NEW BRITAIN, Conn. – Central Connecticut State University’s (CCSU) annual America’s Most Literate Cities 2013 study highlights significant regional differences in literacy, in addition to its ever popular rankings of the nation’s 75 largest cities. The research, now in its 11th year, is conducted by CCSU President Jack Miller, Ph.D., and it is a measure of America’s social health by ranking the reading habits and resources.
The top 10 cities this year are:
1. Washington, DC
2. Seattle, WA
3. Minneapolis, MN
4. Atlanta, GA
4. Pittsburgh, PA
6. Denver, CO
7. St. Paul, MN
8. Boston, MA
9. St. Louis, MO
10. San Francisco, CA
This is the fourth appearance at the top of the listings by Washington, D.C. The complete rankings are available online at: www.ccsu.edu/AMLC2013.
CRITERIA FOR LITERACY
The study ranks cities based on research data for six key indicators of their citizens’ use of literacy: booksellers, educational attainment, Internet resources, library resources, newspaper circulation, and periodical publishing resources. The information is compared against population rates in each city to develop a per capita profile of the city’s literacy.
USA LITERATE PRACTICES BY REGION
For this edition of the study, Dr. Miller offers a regional outlook, and he finds clear, major regional differences in reading habits and resources for reading. Nearly 90 percent of the cities representing New England and the Mid-Atlantic states, for example, are above the median for all cities studied, and 55 percent of that region’s cities are in the top quartile, making that region the national leader for literate behaviors. By contrast, in the Southwest region (Texas, Arizona, and New Mexico), 86 percent of the cities are below the median of all the cities ranked, and none of the region’s cities make it into the top quartile, making it the lowest ranking region for literate behavior.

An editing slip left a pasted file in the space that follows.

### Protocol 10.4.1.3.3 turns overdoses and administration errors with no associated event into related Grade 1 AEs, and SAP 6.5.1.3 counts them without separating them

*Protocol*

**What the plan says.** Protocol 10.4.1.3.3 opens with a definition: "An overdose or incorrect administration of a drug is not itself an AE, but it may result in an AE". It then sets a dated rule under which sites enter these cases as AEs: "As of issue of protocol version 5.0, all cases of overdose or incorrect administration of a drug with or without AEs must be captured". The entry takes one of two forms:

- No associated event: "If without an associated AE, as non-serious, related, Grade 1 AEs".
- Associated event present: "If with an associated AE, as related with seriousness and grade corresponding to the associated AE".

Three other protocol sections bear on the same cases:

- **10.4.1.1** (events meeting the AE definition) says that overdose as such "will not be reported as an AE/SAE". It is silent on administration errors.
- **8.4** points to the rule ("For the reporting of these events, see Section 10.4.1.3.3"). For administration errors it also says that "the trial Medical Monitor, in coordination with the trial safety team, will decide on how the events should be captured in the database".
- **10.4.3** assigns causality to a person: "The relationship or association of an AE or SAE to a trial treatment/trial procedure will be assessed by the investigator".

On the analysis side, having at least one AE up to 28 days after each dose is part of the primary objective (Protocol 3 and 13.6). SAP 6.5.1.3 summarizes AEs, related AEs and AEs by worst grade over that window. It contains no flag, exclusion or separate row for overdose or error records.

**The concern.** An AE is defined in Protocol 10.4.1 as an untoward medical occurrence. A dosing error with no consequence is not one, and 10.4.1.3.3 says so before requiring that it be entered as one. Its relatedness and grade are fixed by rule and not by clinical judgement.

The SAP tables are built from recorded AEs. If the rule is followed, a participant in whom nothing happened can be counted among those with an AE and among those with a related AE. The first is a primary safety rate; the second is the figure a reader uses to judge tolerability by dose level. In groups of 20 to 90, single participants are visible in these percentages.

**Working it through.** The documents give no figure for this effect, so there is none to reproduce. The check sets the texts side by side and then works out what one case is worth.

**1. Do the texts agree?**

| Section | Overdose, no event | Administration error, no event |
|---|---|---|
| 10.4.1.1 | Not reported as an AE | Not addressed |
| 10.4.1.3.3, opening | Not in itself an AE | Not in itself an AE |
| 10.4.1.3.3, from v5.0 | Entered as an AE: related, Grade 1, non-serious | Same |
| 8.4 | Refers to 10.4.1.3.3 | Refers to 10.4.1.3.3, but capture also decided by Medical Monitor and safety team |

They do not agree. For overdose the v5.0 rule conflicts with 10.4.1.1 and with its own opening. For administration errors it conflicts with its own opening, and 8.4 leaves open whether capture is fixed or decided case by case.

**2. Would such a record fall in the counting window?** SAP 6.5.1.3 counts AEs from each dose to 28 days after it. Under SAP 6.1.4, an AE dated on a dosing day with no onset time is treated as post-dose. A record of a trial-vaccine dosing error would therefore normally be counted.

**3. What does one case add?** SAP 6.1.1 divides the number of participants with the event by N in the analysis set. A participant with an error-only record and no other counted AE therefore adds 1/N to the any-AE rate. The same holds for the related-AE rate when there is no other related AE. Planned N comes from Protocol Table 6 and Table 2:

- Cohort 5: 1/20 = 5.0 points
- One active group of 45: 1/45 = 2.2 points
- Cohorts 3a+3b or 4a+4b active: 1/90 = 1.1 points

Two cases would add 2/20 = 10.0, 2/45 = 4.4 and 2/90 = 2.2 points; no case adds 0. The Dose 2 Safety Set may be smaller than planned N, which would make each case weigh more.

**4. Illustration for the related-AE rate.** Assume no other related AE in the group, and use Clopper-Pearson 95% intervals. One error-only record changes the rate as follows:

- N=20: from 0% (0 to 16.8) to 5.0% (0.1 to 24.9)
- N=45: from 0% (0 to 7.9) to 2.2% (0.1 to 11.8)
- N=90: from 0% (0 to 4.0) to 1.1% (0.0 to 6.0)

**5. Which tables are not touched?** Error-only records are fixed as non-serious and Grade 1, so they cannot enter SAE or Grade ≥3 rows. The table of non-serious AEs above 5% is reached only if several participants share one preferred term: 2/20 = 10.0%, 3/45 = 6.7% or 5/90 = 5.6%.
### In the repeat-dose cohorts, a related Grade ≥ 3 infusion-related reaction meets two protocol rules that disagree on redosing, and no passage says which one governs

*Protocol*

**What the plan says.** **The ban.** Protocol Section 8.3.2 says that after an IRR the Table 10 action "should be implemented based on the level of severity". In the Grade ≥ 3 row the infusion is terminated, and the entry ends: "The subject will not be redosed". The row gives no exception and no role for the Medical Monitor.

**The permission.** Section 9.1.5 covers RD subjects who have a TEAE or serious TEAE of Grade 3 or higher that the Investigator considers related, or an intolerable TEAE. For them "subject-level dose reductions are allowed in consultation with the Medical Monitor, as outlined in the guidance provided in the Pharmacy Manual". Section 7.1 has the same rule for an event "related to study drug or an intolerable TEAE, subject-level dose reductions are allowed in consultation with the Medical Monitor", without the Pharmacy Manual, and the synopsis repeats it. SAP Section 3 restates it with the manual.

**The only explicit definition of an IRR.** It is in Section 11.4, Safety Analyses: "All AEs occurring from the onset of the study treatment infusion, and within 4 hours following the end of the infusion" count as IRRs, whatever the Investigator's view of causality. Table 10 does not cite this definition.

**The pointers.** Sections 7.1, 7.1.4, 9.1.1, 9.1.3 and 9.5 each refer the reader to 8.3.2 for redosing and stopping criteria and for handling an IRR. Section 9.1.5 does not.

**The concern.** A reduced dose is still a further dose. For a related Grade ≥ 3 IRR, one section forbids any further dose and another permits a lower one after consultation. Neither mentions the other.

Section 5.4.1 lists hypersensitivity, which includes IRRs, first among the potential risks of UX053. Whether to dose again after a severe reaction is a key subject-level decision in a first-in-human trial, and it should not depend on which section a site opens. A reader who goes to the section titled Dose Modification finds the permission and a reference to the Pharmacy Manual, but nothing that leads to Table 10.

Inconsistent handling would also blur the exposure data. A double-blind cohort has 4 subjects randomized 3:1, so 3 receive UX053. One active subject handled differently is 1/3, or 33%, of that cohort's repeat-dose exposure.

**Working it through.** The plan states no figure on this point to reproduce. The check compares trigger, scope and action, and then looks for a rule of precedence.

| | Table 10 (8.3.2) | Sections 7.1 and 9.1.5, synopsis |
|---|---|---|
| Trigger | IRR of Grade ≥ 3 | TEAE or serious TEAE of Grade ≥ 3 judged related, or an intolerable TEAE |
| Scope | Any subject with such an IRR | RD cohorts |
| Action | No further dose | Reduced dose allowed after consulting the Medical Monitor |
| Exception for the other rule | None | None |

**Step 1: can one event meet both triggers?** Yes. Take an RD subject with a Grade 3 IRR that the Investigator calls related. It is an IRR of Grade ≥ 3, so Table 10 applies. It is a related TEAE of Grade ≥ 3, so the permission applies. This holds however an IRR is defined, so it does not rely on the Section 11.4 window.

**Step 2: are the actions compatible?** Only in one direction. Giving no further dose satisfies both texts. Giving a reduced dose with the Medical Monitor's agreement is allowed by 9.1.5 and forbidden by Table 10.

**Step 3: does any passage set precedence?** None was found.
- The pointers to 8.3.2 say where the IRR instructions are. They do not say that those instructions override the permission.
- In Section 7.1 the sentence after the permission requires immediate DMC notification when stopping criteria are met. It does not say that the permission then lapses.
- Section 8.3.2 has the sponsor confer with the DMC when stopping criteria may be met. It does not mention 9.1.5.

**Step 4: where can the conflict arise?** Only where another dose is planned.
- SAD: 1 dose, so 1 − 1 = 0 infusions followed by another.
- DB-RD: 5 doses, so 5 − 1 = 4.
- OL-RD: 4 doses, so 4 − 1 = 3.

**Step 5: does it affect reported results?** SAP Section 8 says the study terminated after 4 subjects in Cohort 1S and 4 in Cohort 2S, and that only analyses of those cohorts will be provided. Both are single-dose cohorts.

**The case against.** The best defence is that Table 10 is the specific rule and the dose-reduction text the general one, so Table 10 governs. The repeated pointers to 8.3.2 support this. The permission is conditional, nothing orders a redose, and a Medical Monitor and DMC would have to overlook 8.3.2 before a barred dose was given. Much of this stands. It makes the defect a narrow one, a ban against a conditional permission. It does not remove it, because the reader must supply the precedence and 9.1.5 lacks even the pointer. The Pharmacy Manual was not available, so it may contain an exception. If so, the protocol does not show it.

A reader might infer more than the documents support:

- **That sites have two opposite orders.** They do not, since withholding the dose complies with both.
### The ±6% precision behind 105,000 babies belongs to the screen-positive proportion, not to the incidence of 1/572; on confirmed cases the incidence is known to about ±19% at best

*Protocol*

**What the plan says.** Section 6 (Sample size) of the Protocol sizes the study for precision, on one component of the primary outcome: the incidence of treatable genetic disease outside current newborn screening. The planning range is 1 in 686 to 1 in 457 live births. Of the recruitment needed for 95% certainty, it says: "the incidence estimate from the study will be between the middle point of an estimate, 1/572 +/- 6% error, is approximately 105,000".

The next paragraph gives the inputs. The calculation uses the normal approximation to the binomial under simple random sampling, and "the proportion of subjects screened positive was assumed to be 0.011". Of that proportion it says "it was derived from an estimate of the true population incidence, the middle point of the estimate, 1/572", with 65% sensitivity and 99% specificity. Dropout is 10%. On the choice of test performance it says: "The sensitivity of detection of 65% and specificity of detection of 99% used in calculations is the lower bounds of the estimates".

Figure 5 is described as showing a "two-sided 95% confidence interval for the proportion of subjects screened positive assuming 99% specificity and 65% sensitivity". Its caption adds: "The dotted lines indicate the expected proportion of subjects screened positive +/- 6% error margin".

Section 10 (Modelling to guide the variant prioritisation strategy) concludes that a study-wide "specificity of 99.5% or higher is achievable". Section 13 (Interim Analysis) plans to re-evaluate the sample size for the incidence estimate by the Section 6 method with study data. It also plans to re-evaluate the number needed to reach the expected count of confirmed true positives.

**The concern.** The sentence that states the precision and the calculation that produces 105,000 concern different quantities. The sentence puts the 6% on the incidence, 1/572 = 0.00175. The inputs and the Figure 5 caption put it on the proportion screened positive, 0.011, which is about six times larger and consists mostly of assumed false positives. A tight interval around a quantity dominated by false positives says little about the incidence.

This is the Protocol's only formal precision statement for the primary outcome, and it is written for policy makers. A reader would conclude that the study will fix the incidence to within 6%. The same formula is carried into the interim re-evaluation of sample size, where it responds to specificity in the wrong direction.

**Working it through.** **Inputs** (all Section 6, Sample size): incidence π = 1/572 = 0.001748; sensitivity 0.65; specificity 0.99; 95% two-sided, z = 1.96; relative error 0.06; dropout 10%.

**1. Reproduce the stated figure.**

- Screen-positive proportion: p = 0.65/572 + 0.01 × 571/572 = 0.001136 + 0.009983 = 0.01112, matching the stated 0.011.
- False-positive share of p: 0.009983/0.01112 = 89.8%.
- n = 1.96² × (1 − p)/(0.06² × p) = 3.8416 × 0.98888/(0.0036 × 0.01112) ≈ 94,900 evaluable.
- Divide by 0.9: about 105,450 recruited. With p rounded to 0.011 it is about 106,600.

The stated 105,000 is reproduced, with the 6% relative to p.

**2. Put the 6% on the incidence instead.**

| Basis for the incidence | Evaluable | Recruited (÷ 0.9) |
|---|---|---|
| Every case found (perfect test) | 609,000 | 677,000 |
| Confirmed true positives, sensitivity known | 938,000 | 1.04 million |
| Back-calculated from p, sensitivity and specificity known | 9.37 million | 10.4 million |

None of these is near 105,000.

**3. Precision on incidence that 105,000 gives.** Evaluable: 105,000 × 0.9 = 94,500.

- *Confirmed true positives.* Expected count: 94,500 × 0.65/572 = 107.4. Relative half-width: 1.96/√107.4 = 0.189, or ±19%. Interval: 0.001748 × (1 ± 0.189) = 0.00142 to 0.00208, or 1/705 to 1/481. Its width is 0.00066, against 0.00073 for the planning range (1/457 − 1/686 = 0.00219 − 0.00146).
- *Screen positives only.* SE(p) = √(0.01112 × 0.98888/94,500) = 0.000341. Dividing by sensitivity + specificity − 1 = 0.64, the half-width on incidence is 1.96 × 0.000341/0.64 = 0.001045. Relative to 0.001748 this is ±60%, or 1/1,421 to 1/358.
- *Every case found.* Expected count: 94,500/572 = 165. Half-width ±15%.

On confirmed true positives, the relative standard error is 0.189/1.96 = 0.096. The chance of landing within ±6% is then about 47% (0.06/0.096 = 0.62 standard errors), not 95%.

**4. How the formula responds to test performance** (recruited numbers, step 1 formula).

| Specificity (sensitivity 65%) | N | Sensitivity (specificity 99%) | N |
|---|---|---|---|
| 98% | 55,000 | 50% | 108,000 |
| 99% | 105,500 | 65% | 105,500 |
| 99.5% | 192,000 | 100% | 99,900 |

Miller also notes a revealing historical trend: the oldest cities in the Northeast (Boston, New York, Washington, D.C., and Baltimore, for example) have some of the highest literacy practice levels. But moving from Northeast to the Southwest, there are fewer and fewer highly ranked cities. This suggests to Miller that “it may take a very long history to develop a culture of literate practice”—to develop, in other words, the vital tradition of reading that generates both readers and resources for reading.
Miller also discusses other details emerging from the regional perspective, and they are available on the America’s Most Literate Cities 2013 website: www.ccsu.edu/AMLC2013.
The first America’s Most Literate Cities study was published in 2003. Research for this edition of the study was conducted in collaboration with the Center for Public Policy and Social Research at CCSU. The complete rankings are available online at: www.ccsu.edu/AMLC2013. For more information about the 2013 rankings, call: 860-832-0065; or email: AMLC@CCSU.edu